If you’re injured on the job, we can help you find the right doctor approved by the Texas Division of Workers’ Compensation. The insurer or the Division can also have you examined by a doctor for another opinion. If the two doctors disagree, we can take action to try to correct their findings or show why it’s incorrect.
This process is known as an independent medical exam (IME). It’s mandatory if the state orders it. If you don’t cooperate with an insurance company IME they’ll deny your claim. The insurance company’s goal in setting one up is probably to find grounds to contest your claim. They may hope this other doctor’s opinion is you’re not as impaired as you claim, and you’re able to return to work with or without restrictions.
Why Would an Insurance Company Want an IME?
You should expect an IME if:
- The insurance company appears to disagree with what your doctor states (it’s not work-related or as severe as claimed)
- The insurance company denies your claim
- Your claim costs them a lot of money, so they want to reduce your benefits or limit your medical or rehabilitation treatments
If there’s an IME, don’t assume it will hurt your claim, or it will be denied. It’s a normal part of the comp claim process, but it’s not something you should take lightly.
Who Will Perform This IME?
The insurance company will probably choose a doctor they’ve worked with before, and they’re likely to take positions that are favorable to the company (though there’s no guarantee). Though the doctor may want to continue to perform IMEs for the insurer, unless there’s a reason to think otherwise, we should assume the doctor is competent and professional. There’s a good chance we’ve encountered the physician in another case.
What Should I Do at the Exam?
When you see this doctor, be honest and cooperative. Don’t limit your injury or how it impacts you, but don’t exaggerate it either. Part of the IME will describe how you interacted with the physician. If it looks like you’re trying to hide something, that will come out in the report and likely impact the findings.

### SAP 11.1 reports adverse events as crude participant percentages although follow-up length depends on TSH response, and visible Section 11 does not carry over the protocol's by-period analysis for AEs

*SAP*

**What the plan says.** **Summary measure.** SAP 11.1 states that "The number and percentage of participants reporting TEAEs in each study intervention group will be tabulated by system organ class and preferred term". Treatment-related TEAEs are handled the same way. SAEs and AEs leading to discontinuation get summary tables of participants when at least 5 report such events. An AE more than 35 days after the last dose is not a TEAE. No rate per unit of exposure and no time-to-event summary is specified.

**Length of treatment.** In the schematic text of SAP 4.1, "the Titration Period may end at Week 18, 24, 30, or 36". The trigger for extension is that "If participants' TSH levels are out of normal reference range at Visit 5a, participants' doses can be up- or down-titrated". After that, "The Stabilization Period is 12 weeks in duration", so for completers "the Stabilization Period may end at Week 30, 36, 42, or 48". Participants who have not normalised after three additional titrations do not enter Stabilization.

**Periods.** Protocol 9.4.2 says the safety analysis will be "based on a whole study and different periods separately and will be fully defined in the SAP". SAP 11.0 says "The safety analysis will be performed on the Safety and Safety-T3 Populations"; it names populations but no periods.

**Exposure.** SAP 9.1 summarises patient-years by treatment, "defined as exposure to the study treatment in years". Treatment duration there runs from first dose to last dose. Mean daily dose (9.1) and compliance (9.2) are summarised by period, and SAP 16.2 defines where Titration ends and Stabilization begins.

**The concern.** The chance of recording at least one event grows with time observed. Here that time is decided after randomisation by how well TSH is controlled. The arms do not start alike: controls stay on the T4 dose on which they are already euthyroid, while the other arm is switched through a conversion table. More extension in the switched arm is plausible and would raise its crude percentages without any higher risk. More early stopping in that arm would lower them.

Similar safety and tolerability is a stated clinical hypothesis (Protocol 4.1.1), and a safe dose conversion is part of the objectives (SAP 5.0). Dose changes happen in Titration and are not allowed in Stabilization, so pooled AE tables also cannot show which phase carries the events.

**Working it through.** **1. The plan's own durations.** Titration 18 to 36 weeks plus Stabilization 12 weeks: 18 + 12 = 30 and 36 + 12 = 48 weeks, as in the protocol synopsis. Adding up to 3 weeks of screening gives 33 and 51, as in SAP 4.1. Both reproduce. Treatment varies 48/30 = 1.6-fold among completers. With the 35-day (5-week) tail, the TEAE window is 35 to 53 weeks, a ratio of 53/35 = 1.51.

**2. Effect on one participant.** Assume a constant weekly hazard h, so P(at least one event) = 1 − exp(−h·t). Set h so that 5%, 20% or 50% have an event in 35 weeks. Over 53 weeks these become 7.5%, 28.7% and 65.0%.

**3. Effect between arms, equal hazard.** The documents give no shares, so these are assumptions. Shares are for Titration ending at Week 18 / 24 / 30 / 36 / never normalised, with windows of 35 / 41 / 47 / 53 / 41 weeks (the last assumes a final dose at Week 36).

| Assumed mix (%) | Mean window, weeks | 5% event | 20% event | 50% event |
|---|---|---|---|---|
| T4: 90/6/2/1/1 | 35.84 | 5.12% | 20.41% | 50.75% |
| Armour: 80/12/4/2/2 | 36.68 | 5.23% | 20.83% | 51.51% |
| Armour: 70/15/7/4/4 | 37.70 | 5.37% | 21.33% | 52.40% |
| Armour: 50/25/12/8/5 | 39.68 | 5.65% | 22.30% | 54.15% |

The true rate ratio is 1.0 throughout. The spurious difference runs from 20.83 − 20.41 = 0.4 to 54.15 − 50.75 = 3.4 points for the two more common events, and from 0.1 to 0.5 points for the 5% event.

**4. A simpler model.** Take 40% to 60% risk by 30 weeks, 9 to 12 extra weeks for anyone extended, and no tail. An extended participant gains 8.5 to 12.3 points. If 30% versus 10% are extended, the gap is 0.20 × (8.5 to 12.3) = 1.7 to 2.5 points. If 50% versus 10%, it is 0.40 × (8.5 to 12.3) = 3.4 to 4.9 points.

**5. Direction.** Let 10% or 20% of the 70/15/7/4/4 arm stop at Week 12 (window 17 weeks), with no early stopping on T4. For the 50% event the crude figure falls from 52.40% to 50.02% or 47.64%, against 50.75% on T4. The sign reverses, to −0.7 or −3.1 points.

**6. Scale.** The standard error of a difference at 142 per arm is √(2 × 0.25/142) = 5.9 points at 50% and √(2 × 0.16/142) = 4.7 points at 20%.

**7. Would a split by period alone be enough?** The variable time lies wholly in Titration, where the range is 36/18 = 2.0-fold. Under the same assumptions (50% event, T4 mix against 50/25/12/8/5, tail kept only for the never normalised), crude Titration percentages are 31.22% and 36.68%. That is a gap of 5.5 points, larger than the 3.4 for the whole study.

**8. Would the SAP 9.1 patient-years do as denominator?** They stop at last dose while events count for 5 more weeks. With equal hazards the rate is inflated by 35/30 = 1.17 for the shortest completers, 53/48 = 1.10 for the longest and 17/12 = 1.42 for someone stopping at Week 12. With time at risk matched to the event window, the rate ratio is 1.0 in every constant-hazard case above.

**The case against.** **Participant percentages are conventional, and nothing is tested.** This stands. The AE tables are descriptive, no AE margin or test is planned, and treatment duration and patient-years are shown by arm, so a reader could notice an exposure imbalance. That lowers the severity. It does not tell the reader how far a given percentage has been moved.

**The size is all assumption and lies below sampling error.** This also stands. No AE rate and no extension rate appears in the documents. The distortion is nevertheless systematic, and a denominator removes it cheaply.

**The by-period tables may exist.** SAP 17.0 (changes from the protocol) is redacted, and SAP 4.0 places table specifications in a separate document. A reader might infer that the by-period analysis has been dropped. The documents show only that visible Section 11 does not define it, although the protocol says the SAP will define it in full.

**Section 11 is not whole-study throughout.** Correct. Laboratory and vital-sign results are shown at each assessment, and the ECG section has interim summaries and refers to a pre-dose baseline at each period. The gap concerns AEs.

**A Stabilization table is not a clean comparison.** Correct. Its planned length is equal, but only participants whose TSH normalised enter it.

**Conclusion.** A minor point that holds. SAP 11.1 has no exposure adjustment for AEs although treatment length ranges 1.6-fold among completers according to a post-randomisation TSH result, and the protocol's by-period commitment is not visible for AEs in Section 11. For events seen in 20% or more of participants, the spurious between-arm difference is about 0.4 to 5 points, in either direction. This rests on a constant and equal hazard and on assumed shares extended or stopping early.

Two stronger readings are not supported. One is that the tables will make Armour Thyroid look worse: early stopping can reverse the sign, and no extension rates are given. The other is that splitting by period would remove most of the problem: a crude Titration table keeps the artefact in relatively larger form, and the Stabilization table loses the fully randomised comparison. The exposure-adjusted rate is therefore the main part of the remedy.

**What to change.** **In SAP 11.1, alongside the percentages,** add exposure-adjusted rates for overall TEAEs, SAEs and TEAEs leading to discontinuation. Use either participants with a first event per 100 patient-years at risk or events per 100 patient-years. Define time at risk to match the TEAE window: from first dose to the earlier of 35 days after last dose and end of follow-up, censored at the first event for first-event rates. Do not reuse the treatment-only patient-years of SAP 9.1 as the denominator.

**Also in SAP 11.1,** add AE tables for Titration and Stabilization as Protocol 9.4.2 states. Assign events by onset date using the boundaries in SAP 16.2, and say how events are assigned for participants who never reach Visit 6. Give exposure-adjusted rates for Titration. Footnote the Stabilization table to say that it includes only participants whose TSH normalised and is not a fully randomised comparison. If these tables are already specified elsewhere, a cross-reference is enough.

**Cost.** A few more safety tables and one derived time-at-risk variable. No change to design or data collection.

Answer questions about your treatment, condition, and cause as best as possible. If you don’t know the answer, admit that. If you’re asked about what your doctor thinks, respond by saying that it should be in the copies of your records.
What Will Happen If the IME Results Contradict My Physician?
We will closely review the results. If the doctor didn’t have all of your records or was missing information, we will provide them and ask the doctor to reconsider the findings. Depending on the outcome of the insurance company’s IME, we may schedule our own IME to try to show their IME’s conclusions are incorrect.
If there’s a difference of opinion between your treating physician and the one hired by the insurance company, it’s generally over how severe your condition, how limited you are, what kind of treatments you should get, and how many. It’s rare that the two doctors completely disagree on an injury, its treatment, and how it affects the person.
How Can Schechter, Shaffer & Harris L.L.P. Help Me in This Situation?
Whether this issue comes up in the course of negotiating with an insurance company or your claim is the subject of a Contested Case Hearing, we will:
- Show evidence that contradicts the IME’s conclusions
- Make arguments why the insurance company’s IME is flawed
- Establish why your doctor and or our IME is more credible
Whether it’s a workers’ comp or a personal injury case, dealing with conflicting medical opinions is a regular part of our work. Telling our clients’ stories and explaining why they should have the outcome they seek are critical parts of our job. If we didn’t do them well, we wouldn’t have such a successful practice.
Schechter, Shaffer & Harris, LLP Helps Those Severely Injured in Workplace Accidents
Our attorneys have many years of legal experience helping those injured on the job get the benefits they need. Call us at 713-893-0971 today, and we’ll evaluate your case during a free consultation.